The desire for the journey

I’m keeping my entry brief tonight in lieu of finishing Gloria Steinem’s new book My Life on the Road, the first of hopefully many books that Emma Watson will encourage me to read via her recently started feminist book club, Our Shared Shelf. Steinem’s book, aptly named, is an account of her beginnings as a political activist and feminist; it is also her story of the burgeoning women’s liberation movement, coming to life around her as she traveled the country beginning in the 1960s. It is a book overflowing with a lifetime of wisdom, and one that you simply cannot read sans highlighting device.

In a year that I foresee radical change in my own life—in ways that I cannot know yet, but sense keenly, as an inevitability—Steinem is providing ample fodder for me to reflect on and draw inspiration from. While I haven’t yet written about it here, my mind is frequently on technology. Its merits and demerits; its effect on our brains and how we communicate (or don’t communicate) with each other; how it changes cities, especially the one I live in; whether humans will be able to use technology responsibly, long-term. In a section of the book where Steinem is discussing the notion of wanderlust, she muses on media’s role:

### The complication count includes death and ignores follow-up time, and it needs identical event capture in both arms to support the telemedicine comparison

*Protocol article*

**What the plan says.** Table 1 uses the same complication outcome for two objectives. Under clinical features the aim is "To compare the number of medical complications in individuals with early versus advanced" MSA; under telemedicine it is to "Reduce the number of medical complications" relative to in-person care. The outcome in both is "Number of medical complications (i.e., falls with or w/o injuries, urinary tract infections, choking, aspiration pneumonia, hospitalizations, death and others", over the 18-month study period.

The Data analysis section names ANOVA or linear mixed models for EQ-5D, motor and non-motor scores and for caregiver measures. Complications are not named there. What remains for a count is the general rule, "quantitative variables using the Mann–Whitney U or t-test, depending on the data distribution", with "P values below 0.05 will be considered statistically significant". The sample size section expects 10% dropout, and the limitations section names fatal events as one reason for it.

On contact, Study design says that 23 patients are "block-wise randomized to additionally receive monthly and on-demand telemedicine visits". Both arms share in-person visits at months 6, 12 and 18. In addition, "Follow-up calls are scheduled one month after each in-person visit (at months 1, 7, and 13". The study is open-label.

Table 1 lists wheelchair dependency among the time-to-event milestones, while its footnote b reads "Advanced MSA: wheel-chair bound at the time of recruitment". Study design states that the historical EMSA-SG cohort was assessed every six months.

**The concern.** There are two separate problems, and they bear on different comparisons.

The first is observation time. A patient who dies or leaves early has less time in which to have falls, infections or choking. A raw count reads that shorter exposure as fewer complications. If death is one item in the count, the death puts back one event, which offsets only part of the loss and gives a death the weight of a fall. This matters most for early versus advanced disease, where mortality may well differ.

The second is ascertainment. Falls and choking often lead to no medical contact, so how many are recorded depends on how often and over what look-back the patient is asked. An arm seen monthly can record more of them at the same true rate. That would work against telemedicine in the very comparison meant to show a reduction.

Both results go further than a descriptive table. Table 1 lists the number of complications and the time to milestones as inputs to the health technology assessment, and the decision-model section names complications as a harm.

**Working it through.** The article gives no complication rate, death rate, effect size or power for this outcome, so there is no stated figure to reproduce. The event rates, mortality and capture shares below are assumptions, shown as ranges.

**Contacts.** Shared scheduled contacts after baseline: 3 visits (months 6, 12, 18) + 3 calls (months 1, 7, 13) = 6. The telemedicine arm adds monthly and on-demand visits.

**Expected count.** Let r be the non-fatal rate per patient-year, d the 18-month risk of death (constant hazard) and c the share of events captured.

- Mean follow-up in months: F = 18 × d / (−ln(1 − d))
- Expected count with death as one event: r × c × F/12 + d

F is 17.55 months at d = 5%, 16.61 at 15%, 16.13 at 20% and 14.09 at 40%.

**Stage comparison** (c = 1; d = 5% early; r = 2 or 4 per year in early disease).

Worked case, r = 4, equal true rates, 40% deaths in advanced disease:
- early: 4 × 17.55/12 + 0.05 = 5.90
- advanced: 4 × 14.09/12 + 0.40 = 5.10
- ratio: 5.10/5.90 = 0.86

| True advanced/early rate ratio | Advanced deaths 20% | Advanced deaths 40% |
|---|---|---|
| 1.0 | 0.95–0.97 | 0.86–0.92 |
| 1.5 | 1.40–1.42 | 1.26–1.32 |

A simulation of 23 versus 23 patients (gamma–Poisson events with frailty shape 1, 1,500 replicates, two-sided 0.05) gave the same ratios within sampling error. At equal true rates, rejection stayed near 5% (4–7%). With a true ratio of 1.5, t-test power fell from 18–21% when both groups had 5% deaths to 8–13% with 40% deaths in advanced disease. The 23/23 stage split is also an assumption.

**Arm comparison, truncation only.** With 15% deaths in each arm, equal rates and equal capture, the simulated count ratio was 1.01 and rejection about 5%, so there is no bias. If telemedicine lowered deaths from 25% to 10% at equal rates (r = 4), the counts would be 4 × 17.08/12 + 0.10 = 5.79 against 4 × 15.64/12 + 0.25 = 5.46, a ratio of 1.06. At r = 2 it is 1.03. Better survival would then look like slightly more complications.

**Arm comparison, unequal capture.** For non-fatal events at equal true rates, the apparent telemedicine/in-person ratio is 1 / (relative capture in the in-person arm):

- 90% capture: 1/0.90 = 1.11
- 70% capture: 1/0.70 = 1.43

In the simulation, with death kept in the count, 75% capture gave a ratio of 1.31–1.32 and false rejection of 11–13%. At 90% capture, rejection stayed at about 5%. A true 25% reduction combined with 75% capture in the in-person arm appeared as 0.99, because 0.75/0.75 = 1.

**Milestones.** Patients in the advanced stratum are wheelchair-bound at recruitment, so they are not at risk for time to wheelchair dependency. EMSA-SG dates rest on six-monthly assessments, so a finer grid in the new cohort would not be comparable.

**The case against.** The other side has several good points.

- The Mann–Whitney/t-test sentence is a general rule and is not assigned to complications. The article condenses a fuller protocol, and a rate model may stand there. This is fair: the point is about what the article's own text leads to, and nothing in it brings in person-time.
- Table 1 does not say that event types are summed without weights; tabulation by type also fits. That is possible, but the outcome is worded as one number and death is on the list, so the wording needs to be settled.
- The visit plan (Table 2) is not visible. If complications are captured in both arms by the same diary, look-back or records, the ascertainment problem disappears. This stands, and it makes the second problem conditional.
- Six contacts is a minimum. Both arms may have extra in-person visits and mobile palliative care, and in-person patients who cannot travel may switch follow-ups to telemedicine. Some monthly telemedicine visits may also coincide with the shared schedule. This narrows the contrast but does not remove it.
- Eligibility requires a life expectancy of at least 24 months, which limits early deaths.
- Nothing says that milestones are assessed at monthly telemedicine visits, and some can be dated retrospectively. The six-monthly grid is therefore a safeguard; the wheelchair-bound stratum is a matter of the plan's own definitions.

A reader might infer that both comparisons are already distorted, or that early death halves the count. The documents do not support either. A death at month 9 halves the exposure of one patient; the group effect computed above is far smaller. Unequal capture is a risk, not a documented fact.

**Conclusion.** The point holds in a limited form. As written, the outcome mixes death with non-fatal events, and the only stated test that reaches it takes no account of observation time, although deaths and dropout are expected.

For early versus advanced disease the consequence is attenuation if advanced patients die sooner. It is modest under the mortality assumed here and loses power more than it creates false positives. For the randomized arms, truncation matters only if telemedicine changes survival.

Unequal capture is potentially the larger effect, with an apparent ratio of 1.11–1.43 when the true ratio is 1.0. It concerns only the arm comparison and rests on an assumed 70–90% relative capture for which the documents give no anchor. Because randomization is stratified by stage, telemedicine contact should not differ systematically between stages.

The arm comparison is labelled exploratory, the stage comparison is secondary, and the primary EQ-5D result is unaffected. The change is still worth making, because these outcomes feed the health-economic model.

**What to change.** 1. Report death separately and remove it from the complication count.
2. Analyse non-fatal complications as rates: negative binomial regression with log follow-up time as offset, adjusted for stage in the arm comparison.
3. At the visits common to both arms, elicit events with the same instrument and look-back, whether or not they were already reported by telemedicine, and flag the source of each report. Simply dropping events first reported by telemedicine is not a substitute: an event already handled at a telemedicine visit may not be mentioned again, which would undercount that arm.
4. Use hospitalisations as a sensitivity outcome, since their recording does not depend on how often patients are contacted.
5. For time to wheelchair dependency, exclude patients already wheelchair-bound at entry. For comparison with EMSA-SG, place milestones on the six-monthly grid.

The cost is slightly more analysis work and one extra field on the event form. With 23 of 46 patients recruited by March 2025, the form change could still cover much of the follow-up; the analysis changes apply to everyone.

Perhaps our need to escape into media is a misplaced desire for the journey.

Phrased as such, it does not require a shocking leap of logic to reach this conclusion. Foremost in my mind after reading this sentence was the concept of FOMO—Fear of Missing Out—pressed upon us daily as consumers of “social media”. Many of us can relate to the feeling of seeing a friend’s travel experience recounted in images and feeling anxious to travel ourselves. Video games provide an escape into both historical and fantastical worlds. Books, too, can take us on journeys.

Gloria Steinem is wise to remind us that we can undertake our own journeys, rather than remain beholden to the experiences of others.